First medical shock detector will save lives in developing world


Posted on Sunday 8 March 2015
Vital-signs-alert-in-use

The Microlife VSA in use at Kimberley Hospital in South Africa

The world’s first medical device to detect shock and high blood pressure in pregnant women could cut maternal deaths in developing countries by up to 25%, saving more than 70,000 lives a year.

Researchers from Guy’s and St Thomas’ and King’s College London have developed the Microlife Vital Signs Alert (VSA) with a $1 million grant from the Bill and Melinda Gates Foundation.

The hand-held device measures blood pressure and pulse to calculate the impending risk of shock. It is designed for use in developing countries, where 99% of all worldwide maternal deaths occur.

The body goes into shock when it can no longer cope with blood loss or infection and there is not enough blood to supply the brain and organs adequately. High blood pressure in pregnancy can indicate pre-eclampsia, a potentially deadly condition for both mother and baby.

Professor Andrew Shennan, consultant obstetrician at Guy’s and St Thomas’ and Professor of Obstetrics at King's College London, says: “In many developing countries, medical expertise is limited so people simply do not recognise the signs of danger before it is too late.

“The Microlife VSA will prevent deaths by detecting the signs of shock and high blood pressure early.

“We’re confident that by using the device in the care of these pregnant women, we can cut maternal mortality by at least 25%.”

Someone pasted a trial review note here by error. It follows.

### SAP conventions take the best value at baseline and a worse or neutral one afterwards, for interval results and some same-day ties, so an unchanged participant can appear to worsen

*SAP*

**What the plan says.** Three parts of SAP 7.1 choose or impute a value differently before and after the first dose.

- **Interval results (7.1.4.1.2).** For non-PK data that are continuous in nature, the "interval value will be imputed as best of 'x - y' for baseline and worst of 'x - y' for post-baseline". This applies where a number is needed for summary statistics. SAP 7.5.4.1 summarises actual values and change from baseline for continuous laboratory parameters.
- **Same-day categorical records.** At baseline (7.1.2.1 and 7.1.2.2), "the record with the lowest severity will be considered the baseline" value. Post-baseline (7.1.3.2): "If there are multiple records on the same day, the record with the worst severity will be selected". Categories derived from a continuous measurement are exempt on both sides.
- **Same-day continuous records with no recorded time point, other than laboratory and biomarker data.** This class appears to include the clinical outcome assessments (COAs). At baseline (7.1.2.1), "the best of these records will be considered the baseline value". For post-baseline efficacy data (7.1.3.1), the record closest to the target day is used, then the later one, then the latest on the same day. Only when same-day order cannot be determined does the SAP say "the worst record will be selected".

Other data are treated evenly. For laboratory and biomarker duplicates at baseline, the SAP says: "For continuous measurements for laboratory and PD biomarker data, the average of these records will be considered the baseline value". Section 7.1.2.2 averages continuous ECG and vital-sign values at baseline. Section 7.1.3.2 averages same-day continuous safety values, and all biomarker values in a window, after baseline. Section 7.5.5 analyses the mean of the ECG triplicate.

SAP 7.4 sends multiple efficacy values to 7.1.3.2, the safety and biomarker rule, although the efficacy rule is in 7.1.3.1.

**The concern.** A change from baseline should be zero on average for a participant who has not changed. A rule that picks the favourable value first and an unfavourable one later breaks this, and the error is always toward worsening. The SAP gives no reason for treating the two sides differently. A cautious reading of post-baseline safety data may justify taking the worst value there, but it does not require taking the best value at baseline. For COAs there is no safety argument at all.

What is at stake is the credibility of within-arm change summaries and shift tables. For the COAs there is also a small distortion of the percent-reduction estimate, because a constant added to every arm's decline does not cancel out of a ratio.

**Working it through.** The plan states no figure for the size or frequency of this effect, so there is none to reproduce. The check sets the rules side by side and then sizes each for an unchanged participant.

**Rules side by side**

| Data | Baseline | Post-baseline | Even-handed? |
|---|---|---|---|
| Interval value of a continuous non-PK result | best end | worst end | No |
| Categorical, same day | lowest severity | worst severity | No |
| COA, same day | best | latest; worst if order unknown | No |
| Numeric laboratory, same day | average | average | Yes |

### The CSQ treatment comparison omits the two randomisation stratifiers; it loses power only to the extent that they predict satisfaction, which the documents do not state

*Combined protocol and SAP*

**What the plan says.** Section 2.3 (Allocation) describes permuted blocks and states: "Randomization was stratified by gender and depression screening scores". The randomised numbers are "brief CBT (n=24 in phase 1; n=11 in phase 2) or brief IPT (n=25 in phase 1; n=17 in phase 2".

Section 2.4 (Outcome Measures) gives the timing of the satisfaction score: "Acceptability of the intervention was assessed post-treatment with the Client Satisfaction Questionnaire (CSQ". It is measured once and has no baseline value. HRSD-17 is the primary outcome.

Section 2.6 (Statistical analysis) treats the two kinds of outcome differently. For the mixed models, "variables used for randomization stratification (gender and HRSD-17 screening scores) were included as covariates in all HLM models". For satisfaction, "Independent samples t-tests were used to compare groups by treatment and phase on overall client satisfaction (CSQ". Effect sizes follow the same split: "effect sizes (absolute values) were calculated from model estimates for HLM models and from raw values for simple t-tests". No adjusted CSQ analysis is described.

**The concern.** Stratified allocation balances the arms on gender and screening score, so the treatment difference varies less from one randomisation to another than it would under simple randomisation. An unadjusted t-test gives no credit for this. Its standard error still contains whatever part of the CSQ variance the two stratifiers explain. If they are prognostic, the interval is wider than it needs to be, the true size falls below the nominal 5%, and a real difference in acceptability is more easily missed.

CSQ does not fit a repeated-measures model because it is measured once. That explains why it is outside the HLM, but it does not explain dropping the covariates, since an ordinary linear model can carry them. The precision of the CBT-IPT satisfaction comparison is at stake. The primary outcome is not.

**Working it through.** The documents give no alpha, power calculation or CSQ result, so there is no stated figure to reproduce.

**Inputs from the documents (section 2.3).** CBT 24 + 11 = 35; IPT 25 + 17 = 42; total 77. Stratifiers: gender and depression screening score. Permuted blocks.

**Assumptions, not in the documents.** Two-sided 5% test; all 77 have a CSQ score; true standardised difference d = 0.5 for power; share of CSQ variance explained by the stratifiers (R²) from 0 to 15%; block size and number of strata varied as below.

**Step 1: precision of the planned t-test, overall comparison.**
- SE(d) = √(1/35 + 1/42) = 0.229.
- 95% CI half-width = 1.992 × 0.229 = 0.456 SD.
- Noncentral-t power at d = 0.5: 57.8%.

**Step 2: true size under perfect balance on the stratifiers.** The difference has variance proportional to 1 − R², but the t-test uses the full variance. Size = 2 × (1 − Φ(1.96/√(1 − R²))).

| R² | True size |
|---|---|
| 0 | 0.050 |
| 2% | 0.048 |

The device requires minimal training. It has a traffic light system that clearly indicates the risk of shock or high blood pressure – green if a woman is not at risk, amber if she needs to be carefully monitored, or red if she requires emergency treatment.

The Microlife VSA was initially trialled in Zimbabwe, Tanzania and Zambia. It is now in use in seven countries in Africa and Asia in maternity, intensive care and community settings. Further trials of the device are taking place in hospitals and communities in South Africa, Mozambique, Pakistan, India and Nigeria.

Professor Suellen Miller, Director of the Safe Motherhood Programmes at the University of California, advised the team when they were developing the device. She says: "Delay in recognition of sick mothers is a leading cause of maternal death, with almost all deaths occurring in under-resourced areas of the world. This device is perfectly suited to those settings and has immense potential to impact on this major barrier to improving maternal health globally.”

The Microlife VSA is the first such device in the world to achieve World Health Organisation standards for use in under-resourced settings. It is accurate, costs less than £12, and the battery is suitable for the developing world as it can be used with USB phone chargers.

Professor Shennan adds: “We’re very proud of this device, it is unique for use in pregnancy. Not only can it accurately detect when a woman is in danger from high blood pressure or shock, but it also indicates, to untrained people when to act on this. I use it in my NHS clinic as it is superior to most existing devices for measuring blood pressure.”

 

Related Pages